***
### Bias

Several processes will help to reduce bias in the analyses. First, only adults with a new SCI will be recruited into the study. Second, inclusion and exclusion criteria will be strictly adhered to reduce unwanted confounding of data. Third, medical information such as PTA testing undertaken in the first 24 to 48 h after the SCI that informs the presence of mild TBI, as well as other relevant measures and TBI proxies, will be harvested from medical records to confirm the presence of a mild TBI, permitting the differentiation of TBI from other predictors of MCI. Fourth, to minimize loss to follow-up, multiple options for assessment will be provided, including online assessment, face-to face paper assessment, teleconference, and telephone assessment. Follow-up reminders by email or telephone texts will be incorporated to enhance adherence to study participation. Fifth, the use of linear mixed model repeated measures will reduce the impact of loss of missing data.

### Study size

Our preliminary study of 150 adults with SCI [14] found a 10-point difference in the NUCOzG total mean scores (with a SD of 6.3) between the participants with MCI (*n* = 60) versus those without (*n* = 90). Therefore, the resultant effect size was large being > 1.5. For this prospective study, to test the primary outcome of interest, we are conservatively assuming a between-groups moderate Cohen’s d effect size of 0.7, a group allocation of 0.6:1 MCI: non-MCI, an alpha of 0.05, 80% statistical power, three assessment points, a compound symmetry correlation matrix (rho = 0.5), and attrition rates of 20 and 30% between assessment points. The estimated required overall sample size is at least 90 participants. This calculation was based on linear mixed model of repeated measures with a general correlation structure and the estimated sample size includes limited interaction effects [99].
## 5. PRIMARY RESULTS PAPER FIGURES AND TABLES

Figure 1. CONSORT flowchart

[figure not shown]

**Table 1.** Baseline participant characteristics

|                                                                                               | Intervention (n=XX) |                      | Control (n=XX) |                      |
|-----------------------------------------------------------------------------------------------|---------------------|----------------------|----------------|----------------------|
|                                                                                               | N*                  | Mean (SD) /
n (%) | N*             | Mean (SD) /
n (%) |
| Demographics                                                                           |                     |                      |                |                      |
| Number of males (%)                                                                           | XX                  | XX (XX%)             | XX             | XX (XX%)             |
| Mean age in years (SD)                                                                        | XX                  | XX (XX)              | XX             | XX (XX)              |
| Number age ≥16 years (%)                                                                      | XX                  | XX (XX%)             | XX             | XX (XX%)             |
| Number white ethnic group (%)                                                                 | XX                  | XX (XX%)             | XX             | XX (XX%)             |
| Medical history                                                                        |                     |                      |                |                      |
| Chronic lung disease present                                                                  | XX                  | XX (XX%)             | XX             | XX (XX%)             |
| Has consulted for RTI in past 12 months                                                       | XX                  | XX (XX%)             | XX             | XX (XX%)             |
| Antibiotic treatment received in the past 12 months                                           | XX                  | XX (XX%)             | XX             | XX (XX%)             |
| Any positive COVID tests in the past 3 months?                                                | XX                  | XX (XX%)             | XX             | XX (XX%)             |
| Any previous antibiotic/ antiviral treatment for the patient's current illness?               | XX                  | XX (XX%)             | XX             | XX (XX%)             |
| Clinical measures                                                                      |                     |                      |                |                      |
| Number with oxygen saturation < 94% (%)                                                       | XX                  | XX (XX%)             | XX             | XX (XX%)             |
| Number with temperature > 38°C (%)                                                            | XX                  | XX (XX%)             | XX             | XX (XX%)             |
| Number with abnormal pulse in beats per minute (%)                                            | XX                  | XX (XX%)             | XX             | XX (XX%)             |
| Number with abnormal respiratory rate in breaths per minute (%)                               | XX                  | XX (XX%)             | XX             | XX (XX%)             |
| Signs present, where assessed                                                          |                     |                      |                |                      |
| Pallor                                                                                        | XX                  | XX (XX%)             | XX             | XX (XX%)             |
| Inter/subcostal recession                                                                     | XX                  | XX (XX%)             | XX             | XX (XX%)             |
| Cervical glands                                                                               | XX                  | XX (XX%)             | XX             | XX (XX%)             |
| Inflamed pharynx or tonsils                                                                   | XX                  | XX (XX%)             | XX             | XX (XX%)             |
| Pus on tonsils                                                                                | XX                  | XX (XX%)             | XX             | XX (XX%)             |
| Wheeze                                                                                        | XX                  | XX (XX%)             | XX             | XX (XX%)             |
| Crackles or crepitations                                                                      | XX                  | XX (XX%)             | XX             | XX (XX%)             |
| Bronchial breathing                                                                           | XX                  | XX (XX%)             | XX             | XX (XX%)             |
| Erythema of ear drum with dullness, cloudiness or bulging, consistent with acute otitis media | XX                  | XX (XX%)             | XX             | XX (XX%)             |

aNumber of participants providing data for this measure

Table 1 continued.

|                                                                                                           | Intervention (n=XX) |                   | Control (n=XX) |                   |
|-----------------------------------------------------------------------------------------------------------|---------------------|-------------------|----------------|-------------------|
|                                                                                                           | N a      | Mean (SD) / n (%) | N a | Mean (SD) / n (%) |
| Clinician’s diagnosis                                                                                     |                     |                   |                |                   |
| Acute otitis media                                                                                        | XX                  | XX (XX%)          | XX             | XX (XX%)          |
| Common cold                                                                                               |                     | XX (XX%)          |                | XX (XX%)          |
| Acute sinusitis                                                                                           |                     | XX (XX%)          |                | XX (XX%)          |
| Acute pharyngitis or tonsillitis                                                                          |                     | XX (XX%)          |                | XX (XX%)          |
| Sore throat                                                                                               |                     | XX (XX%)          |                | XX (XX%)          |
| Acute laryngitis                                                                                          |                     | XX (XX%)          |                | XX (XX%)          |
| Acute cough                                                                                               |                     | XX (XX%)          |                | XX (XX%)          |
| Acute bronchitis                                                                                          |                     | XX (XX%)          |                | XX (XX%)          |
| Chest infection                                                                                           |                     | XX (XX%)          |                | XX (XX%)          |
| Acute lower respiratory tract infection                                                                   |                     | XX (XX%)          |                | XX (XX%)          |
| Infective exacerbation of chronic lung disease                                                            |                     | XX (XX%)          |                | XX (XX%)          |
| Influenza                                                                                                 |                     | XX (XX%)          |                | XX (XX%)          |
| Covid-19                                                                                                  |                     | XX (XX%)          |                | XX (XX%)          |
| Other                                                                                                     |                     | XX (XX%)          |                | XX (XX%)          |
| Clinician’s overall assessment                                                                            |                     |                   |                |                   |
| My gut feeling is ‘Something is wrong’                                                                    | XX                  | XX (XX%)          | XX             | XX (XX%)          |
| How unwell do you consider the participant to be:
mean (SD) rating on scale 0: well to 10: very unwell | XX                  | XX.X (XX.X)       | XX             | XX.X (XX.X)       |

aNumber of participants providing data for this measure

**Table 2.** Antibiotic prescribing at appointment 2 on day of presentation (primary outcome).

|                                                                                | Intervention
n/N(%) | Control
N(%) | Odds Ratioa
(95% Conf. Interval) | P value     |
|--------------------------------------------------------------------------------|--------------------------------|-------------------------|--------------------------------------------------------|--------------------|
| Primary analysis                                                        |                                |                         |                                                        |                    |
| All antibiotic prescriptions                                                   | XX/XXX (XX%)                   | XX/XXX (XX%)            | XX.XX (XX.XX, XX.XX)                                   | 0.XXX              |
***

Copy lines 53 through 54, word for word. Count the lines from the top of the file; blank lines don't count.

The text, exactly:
| Acute bronchitis                                                                                          |                     | XX (XX%)          |                | XX (XX%)          |
| Chest infection                                                                                           |                     | XX (XX%)          |                | XX (XX%)          |